The private charitable model is central to ECHO’s consulting. On the one hand, clinics cannot be “Federally Qualified Health Centers,” which receive federal funding but also are subject to a range of regulations. On the other hand, ECHO strongly encourages clinics to adopt models that don’t include providing free care.
“There is a place for free clinics,” says Dr. Diehlman. “But there is some value in patients investing some in their health care.” Funding models vary, but most, including The Well, use a sliding scale based on income. The lowest amount that The Well charges is $20. “Most patients can afford that,” she says.
ECHO also has a few other requirements for the clinics they consult with: Clinics must have a sustainable funding model, be working toward having a full-time provider on staff and full-time clinic hours, use electronic medical records, and cultivate a relationship with faith communities in the area.
Also central to ECHO’s consulting, if not required of clinics, is a focus on holistic health care. Church Health’s own “Model for Healthy Living” is the backbone for this focus, which includes work, nutrition, friends and family, faith life, emotional, medical, and movement. Almost all clinics adopt this model in some form, as they see that a variety of factors beyond the physical body contribute to health. The Well’s model is simpler, for example, but the concept is the same: “Our idea is that we care for the whole person — body, mind, and spirit,” says Diehlman.
ECHO must be as flexible as the clinics it works with, so the group helps both nascent and established clinics meet the circumstances in their communities, from regulations to strategies for volunteer and partner recruitment. The specific consulting focus depends on the strengths of the team starting the clinic, with the ECHO team stepping in to advise on areas where the local team is weakest.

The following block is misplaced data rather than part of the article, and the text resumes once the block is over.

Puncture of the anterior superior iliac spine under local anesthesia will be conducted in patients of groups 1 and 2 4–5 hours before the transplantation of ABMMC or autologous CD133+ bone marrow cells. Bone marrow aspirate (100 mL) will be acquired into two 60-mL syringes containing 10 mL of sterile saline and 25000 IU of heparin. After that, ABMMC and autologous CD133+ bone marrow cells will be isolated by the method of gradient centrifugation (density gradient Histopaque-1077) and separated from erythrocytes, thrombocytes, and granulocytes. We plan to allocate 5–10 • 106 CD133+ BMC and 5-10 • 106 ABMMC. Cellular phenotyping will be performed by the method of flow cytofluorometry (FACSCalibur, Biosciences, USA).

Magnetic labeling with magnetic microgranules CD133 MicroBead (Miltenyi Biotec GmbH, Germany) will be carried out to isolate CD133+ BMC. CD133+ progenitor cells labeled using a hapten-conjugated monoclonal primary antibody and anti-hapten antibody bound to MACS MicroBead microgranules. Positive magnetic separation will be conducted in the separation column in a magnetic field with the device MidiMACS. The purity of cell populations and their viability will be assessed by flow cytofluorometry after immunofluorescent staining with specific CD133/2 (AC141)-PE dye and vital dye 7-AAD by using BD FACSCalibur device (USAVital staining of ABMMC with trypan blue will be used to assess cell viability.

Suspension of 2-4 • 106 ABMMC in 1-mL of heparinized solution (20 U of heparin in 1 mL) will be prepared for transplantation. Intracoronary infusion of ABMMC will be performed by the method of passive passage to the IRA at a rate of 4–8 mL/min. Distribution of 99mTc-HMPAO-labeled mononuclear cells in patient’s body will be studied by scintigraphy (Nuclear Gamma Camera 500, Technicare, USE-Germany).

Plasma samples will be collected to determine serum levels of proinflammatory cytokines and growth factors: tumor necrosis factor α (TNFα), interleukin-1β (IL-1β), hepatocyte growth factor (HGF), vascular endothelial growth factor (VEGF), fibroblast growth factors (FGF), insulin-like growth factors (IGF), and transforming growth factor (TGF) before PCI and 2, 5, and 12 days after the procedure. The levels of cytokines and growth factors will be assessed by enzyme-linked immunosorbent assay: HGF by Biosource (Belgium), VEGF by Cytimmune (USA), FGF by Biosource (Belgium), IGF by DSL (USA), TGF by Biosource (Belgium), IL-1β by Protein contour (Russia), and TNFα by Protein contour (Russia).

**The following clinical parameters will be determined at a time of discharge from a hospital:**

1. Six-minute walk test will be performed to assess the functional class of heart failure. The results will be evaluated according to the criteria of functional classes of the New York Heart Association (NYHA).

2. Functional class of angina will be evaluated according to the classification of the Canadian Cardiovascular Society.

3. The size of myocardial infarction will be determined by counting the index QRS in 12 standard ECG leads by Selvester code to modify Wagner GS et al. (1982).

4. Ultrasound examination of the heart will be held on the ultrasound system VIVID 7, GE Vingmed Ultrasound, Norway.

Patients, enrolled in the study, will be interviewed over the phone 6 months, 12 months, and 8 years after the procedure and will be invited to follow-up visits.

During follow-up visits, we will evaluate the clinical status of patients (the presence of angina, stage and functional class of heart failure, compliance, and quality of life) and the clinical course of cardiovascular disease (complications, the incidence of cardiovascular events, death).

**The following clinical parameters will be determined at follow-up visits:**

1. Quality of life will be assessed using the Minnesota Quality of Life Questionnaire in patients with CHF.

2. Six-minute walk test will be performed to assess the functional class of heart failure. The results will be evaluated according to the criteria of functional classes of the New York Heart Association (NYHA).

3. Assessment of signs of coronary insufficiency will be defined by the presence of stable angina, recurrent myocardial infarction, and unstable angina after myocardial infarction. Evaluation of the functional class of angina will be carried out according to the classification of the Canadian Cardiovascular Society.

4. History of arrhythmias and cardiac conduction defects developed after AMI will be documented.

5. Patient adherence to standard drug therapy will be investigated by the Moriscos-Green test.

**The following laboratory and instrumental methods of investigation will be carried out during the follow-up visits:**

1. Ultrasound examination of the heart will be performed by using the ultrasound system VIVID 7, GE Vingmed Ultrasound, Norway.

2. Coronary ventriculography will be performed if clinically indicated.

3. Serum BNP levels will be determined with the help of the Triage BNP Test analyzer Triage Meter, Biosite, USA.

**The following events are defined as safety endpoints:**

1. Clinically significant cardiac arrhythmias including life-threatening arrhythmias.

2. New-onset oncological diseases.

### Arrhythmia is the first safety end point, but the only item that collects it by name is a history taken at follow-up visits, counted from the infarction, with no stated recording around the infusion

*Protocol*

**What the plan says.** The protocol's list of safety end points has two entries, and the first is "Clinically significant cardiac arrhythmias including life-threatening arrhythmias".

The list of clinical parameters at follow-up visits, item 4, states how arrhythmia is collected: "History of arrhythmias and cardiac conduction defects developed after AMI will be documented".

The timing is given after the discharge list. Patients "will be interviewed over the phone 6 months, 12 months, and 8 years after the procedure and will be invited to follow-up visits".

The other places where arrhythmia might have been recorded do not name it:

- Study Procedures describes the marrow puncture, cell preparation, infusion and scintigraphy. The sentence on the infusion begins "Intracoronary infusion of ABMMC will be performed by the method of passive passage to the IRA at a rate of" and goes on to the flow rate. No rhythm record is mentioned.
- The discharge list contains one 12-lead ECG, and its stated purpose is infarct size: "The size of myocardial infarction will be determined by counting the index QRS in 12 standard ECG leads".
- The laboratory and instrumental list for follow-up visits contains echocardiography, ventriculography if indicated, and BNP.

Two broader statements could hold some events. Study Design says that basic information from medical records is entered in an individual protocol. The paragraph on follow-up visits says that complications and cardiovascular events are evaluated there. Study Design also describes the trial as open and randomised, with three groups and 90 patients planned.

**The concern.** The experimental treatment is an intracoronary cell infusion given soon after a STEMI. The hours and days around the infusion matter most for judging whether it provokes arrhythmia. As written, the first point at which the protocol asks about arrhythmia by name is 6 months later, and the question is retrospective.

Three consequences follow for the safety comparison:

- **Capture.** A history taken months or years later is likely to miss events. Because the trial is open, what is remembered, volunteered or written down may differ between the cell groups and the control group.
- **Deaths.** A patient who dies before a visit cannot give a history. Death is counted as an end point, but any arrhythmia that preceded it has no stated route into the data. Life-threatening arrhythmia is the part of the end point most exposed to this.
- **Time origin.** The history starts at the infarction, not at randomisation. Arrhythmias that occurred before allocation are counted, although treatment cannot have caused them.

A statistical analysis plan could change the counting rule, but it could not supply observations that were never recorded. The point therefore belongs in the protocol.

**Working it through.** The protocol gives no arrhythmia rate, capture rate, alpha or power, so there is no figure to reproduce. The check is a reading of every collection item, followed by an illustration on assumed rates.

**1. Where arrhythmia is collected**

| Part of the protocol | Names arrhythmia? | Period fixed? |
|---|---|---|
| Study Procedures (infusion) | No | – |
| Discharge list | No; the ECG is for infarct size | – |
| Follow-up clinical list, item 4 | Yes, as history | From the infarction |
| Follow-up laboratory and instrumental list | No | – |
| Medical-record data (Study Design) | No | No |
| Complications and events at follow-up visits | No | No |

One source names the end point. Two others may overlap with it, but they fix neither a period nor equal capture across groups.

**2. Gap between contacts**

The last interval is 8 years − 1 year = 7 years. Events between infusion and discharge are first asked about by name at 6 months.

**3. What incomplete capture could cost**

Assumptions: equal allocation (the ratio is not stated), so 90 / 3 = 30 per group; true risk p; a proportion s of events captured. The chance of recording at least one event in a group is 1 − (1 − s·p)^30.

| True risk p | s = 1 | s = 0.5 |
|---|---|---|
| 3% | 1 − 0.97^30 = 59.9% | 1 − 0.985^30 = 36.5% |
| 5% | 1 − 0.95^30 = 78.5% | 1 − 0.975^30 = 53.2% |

The COVID-19 pandemic affected the operations of the clinics in ECHO’s network, and ECHO responded by developing “an emergency consulting model…on the fly,” Roberts says. ECHO focused first on triage, then on how to close a clinic and reopen as pandemic-induced quarantines progressed.
“An ECHO clinic was one of the first to have a designated clean room and parking lot patient triage,” Roberts says.
Most clinics aren’t as large or extensive as Church Health, which sees nearly 16,000 unique patients per year, has a budget of almost $25 million, and has 1,000 volunteer providers serving patients around Memphis. Most clinics see closer to 1,000 patients and have far smaller volunteer networks and budgets, but their knowledge and institutional strength is greater because of ECHO’s expertise and the connections to Church Health.
CKI helped sustain ECHO during the pandemic, when many of its funders went to other critical care areas. “We’re a small organization that was able to make it to the other side of the pandemic,” Roberts says. “Without the Charles Koch Institute, we wouldn’t have made it through.”
At the same time, Roberts looks forward to “working together at a higher and more meaningful level” than just funding — working on, for example, innovation around transportation to care.
CKI is also funding research into the community impact of these private charitable clinics, looking at not just individual physical health but measures of broader impact.
Dr. Diehlman prayed for George — something that The Well offers, but doesn’t mandate — and talked to him about treatment options for his alcoholism. He didn’t seek treatment, but about six months later he returned to the clinic for an unrelated issue. He was drinking less, had held his job for a while, and overall was “doing much better,” Dr. Diehlman says.
“I felt like God had really worked in that situation and answered prayer,” she says.